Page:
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Reasons for Lion Air flight 610 crash yet to be ascertained

Reasons for Lion Air flight 610 crash yet to be ascertained

Sentinel Digital DeskBy : Sentinel Digital Desk

  |  30 Oct 2018 12:05 PM GMT

Guwahati: A day after the tragic incident of Indonesian Lion Air flight 610 crashing into the sea minutes after takeoff from the capital Jakarta, killing all 189 people on board questions are being raised as to what caused the new Boeing jet to suddenly lose altitude.

Rescue operations are on by the Divers and rescue teams to bring passenger remains out of the water, as investigators examined fragments of debris scattered over a large expanse of sea.

The ill-fated aircraft's fuselage and flight data recorders are yet to be recovered, which should provide more evidence as to what caused the flight to crash about 13 minutes after taking off on a routine flight expected to take just over one hour.

Indonesian President Joko Widodo joined search teams at Tanjung Priok port Tuesday, where remains and debris recovered from the crash site have been unloaded.

According to reports from the Police, late Monday stated that 24 body bags had been transferred from the crash to a local hospital for post-mortem. DNA samples have been taken from 132 family members of passengers on board to help with identification, but the Jakarta police commissioner warned this could be difficult, and each body bag so far transferred could contain the remains of more than one person.

Muhammad Syaugi of Indonesia's National Search and Rescue Agency, at a press conference on Tuesday, said the identification process was proceeding as quickly as possible, but it was unlikely the remains of all passengers would be found, he said.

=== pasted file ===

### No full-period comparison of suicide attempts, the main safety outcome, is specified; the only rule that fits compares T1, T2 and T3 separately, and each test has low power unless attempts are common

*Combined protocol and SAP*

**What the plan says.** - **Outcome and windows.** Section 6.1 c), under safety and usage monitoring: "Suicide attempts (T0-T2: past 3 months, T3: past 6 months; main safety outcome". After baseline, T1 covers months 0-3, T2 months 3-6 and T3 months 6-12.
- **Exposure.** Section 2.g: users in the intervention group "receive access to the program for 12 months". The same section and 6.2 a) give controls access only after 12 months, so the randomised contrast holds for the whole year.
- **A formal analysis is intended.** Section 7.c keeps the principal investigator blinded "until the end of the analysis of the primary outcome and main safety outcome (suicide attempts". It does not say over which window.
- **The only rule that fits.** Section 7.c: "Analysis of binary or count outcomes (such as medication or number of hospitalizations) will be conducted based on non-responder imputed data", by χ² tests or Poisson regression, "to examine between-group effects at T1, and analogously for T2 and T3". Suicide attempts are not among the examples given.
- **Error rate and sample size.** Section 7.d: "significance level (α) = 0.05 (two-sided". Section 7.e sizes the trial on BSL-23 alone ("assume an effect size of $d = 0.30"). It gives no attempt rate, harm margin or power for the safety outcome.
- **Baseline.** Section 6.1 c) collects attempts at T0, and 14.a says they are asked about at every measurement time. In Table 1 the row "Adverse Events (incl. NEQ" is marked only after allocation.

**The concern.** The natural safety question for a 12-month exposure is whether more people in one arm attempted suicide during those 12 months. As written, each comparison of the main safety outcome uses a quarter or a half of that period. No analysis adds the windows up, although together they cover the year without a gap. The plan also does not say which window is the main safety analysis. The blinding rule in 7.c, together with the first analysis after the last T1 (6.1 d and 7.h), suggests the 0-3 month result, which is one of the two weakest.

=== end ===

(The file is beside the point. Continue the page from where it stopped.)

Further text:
The staff of the Agency are going through personal items recovered from the crash site, including passports, wallets and IDs. A child's bright red Hello Kitty money pouch among other items are retrieved from the sea.

More remains and debris were unloaded at the Tanjung Priok port late Tuesday afternoon local time, where Indonesia's Transport Minister, Budi Karya Sumadi, joined search teams in examining the material.

Cause leading to the crash remains a mystery

The plane, a new Boeing 737 MAX 8, was carrying 181 passengers, as well as six cabin crew members and two pilots, bound for Pangkal Pinang on the Indonesian island of Bangka.

It made a request to air traffic control to return to the airport around 19 kilometres (12 miles) after takeoff but did not indicate there was any emergency.

Radar data did not show that the plane had turned back, and air traffic controllers lost contact with it soon after, Yohanes Sirait, spokesman for AirNav Indonesia, the agency that oversees air traffic navigation, quoted.

The plane had reported problems the night before on a flight to Denpasar to Jakarta, but engineers had checked and repaired the issue and given the plane clearance to fly, Lion Air CEO Edward Sirait told local media.

AirNav Indonesia said the flight would have been given a priority landing spot had it declared an emergency.

He ruled out weather as a cause of the crash, however, since the plane did not appear to attempt to turn back towards Jakarta. "That says that something abrupt and very fast happened to the aircraft."

Though the flight data recorder and voice cockpit recorder -- the so-called "black boxes" -- have yet to be recovered, Soucie warned that the emergency locator transmitters on the black boxes are somewhat unreliable, and could be undetectable, as they were with the missing Malaysian Airlines flight MH370.

Black boxes typically provide information on the causes of the crash and final minutes of the flight.

The Boeing 737 MAX 8 jet was acquired by Lion Air in August and it had only flown 800 hours, according to Indonesia's National Transport Safety Committee (NTSC).

The aircraft is one of Boeing's newest and most-advanced jets, one of 11 such planes in Lion Air's fleet. In a statement, Boeing said the company was "deeply saddened" by the loss and offered "heartfelt sympathies" to passengers and crew on board, and their families.

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